Little-Known Manufacturer Targets High-End Market in China
Xiaomi is not a handset manufacturer that many people in Europe or the US will have heard of. But that's not surprising. The Chinese company was only established in 2010 and until last month had released just one mobile phone in China, the Mi-1. Nevertheless, Xiaomi's appeal in China has been steadily increasing, largely thanks to the alarmingly low retail price of the Mi-1. The company's now released a follow-up, called the Mi-2.
The Mi-2 features similar specifications to premium products such as the HTC One X, Samsung Galaxy S III and the iPhone 4s. These types of product typically start at €400 in retail stores. The Mi-2 sports Android 4.1, a 1.5 GHz quad-core Snapdragon S4 Pro processor, 4.3-inch in-plane switching (IPS) display with 1280 x 720 pixels and a 2000 mAh battery. Yet Xiaomi is selling the device to consumers on its Web site for just 1,999 yuan (about €255 or $315).
Of course, this is not the first time we have seen handset manufacturers set ambitious prices. Other Chinese handset manufacturers, such as Huawei and ZTE, have done the same. For example, at the start of this year, the Huawei Blaze was released as a sub-£100 product in UK stores. Looking at its specifications alone, you'd have expected it to retail for much more than £100. Its specifications are only slightly inferior to those of the Samsung Galaxy Ace, which was previously around £150.
In China, Xiaomi seems to be making a huge impact with its Mi products, even though the Mi-1 was only sold in batches of thousands. The original retail price of the Mi-1 was estimated to be close to its production cost, and Xiaomi has admitted that it expects the Mi-2 business to operate at a loss for the first two to three years. We believe the company is looking build a loyal groups of fans that will carry the company forward in the long term.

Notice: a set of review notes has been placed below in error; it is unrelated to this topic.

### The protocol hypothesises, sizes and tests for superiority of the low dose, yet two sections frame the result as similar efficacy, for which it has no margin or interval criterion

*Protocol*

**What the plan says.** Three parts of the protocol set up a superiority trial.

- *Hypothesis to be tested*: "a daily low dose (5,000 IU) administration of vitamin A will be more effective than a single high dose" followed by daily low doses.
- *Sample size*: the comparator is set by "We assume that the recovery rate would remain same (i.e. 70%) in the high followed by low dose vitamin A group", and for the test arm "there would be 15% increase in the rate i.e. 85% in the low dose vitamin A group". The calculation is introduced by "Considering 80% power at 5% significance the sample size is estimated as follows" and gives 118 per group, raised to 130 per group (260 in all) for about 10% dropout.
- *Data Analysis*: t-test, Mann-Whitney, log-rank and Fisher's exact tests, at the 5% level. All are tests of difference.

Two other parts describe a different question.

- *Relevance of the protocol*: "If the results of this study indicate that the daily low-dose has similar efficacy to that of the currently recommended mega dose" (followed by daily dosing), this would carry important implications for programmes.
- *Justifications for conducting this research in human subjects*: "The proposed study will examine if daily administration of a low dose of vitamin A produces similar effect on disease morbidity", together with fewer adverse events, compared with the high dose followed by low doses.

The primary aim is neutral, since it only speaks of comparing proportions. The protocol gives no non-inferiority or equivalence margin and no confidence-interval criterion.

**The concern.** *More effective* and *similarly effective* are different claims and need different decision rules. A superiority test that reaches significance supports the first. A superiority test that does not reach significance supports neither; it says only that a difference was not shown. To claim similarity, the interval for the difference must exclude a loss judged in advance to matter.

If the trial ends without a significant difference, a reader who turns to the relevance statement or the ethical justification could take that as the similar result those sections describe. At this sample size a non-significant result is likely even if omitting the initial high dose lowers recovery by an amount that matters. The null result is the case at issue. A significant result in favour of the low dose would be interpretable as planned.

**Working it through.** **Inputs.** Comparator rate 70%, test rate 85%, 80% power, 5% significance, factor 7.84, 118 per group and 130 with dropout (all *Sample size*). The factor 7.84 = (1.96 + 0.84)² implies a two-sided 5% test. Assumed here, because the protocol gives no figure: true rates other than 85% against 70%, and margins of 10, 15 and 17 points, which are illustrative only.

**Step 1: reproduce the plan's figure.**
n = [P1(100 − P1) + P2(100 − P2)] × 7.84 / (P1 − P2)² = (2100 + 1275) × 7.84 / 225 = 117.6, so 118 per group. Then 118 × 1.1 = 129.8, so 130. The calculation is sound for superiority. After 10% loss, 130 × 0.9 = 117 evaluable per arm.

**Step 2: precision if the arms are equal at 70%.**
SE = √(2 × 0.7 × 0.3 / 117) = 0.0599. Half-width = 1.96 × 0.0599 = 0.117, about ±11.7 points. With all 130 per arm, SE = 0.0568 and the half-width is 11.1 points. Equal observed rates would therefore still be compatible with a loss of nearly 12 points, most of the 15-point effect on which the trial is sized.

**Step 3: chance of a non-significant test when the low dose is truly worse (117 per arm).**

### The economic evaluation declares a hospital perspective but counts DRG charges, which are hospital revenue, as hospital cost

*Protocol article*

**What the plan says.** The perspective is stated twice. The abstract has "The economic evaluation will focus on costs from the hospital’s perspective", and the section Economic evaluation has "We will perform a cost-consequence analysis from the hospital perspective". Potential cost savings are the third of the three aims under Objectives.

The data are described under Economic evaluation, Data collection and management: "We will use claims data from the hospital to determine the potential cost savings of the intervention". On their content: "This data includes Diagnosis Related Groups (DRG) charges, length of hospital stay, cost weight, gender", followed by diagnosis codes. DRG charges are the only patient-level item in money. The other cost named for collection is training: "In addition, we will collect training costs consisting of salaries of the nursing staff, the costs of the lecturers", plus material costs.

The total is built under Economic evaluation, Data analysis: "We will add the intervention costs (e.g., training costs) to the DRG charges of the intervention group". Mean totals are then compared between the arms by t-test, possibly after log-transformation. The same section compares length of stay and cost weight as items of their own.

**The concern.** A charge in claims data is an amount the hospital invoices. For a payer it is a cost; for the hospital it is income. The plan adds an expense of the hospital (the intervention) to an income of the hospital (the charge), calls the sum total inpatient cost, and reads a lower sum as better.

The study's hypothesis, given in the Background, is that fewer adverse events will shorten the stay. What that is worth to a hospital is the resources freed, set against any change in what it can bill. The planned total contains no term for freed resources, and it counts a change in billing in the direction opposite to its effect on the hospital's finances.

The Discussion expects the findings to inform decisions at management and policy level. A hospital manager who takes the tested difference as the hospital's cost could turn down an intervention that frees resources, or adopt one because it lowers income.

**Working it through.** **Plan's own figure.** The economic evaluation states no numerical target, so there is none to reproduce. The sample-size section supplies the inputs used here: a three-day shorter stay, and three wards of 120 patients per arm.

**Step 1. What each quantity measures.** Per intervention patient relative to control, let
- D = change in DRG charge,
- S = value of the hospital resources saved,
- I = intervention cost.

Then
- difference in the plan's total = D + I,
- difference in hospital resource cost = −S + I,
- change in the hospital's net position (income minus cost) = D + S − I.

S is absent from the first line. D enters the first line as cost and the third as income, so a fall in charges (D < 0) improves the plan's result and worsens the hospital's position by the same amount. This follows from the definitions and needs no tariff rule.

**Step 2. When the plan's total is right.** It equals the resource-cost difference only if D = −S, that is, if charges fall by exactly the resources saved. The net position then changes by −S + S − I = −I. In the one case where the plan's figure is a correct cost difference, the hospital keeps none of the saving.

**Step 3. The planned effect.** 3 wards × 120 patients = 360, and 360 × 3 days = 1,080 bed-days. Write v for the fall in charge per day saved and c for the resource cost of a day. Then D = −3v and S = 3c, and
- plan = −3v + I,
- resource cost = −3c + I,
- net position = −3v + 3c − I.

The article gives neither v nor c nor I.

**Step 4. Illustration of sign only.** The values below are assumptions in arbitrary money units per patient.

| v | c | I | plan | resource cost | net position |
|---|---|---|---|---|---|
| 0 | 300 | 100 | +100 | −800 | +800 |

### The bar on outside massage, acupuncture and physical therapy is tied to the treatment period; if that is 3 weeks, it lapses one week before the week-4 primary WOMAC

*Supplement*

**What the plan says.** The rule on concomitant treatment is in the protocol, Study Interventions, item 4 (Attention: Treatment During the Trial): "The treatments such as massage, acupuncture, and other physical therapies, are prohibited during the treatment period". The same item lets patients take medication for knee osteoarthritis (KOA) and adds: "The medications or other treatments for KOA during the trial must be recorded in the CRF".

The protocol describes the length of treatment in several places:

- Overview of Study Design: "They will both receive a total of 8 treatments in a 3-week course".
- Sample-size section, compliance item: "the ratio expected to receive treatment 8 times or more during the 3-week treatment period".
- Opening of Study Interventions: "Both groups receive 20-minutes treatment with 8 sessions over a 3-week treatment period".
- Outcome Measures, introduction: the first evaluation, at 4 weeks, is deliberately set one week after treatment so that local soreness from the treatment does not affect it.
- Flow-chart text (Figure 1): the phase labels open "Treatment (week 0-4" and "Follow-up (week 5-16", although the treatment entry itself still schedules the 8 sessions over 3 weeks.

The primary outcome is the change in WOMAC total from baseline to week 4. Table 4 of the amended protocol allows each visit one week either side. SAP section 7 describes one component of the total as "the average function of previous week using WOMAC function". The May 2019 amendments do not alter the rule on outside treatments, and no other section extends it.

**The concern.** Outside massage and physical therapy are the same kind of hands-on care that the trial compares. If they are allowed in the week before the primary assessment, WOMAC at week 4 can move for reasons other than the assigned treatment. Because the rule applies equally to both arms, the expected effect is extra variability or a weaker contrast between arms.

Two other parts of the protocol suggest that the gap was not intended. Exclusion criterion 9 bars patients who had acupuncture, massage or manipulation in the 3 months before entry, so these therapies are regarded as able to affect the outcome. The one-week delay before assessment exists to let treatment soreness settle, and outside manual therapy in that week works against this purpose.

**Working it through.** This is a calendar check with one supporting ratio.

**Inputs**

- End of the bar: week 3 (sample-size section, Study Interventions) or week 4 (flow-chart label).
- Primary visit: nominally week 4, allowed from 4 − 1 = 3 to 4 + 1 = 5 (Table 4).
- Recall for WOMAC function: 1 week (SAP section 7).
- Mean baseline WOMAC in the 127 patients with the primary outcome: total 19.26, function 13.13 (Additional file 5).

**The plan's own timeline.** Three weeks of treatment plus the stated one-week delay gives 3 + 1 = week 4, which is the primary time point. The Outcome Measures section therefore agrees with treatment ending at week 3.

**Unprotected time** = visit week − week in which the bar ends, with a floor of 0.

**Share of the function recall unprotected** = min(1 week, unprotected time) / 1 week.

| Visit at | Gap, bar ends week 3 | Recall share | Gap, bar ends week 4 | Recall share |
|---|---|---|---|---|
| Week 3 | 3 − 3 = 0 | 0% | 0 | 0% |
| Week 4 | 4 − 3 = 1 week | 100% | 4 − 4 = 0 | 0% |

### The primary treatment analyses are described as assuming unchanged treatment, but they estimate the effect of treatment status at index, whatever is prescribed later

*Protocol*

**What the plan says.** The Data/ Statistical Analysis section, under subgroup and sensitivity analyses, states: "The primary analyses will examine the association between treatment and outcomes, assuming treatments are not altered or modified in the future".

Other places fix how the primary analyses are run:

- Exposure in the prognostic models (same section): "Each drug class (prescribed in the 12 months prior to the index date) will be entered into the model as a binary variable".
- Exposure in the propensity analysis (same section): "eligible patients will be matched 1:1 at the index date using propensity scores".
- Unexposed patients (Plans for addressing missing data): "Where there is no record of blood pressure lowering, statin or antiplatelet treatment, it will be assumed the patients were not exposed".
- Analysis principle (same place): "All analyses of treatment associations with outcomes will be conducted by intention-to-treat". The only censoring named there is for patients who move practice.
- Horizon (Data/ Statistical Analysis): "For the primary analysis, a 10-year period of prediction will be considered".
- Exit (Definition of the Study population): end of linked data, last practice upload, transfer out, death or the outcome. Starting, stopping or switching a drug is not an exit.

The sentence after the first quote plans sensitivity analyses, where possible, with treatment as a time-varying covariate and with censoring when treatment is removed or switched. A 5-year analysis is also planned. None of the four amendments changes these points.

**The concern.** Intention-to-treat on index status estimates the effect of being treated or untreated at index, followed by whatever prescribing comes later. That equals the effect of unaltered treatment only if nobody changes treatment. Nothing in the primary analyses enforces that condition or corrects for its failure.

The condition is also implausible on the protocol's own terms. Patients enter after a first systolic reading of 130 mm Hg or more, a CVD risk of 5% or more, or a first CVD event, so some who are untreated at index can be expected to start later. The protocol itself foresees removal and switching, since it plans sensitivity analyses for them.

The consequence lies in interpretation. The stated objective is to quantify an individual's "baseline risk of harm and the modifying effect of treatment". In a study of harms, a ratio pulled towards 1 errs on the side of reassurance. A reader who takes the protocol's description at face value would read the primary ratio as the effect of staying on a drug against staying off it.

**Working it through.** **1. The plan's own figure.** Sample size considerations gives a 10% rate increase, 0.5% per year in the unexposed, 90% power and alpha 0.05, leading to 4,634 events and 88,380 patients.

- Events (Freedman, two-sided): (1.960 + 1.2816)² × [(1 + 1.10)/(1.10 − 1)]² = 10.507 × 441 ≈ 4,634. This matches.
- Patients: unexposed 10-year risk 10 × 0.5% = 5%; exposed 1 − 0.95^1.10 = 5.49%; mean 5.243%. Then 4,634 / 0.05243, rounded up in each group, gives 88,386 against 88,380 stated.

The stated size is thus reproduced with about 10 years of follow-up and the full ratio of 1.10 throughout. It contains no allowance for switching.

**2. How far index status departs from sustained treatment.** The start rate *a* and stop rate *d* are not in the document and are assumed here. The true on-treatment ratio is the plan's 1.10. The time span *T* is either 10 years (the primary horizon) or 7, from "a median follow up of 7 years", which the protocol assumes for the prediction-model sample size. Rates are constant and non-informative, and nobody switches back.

I admire Xiaomi's decision to target the higher end of the market in China with just a few keenly priced devices. Currently its portfolio includes the Mi-1 at 1,299 yuan (€162), the Mi-1s at 1,499 yuan (€188) and the Mi-2. I think Xiaomi could even use this latter handset to take on the iPhone 4S in China. At 60 percent cheaper than the price of an iPhone 4S 16GB in China, the Mi-2 represents a far less expensive alternative for those shopping for a high-end phone.
In addition, if reports are to be believed, China Unicom is considering ending subsidies for iPhone contract users. This would give Xiaomi a further boost.
For the moment, there are no Xiaomi Mi products being sold in Europe or the US. But there are rumours that something could be coming in 2013. If so, Xiaomi could be a name worth keeping an eye on.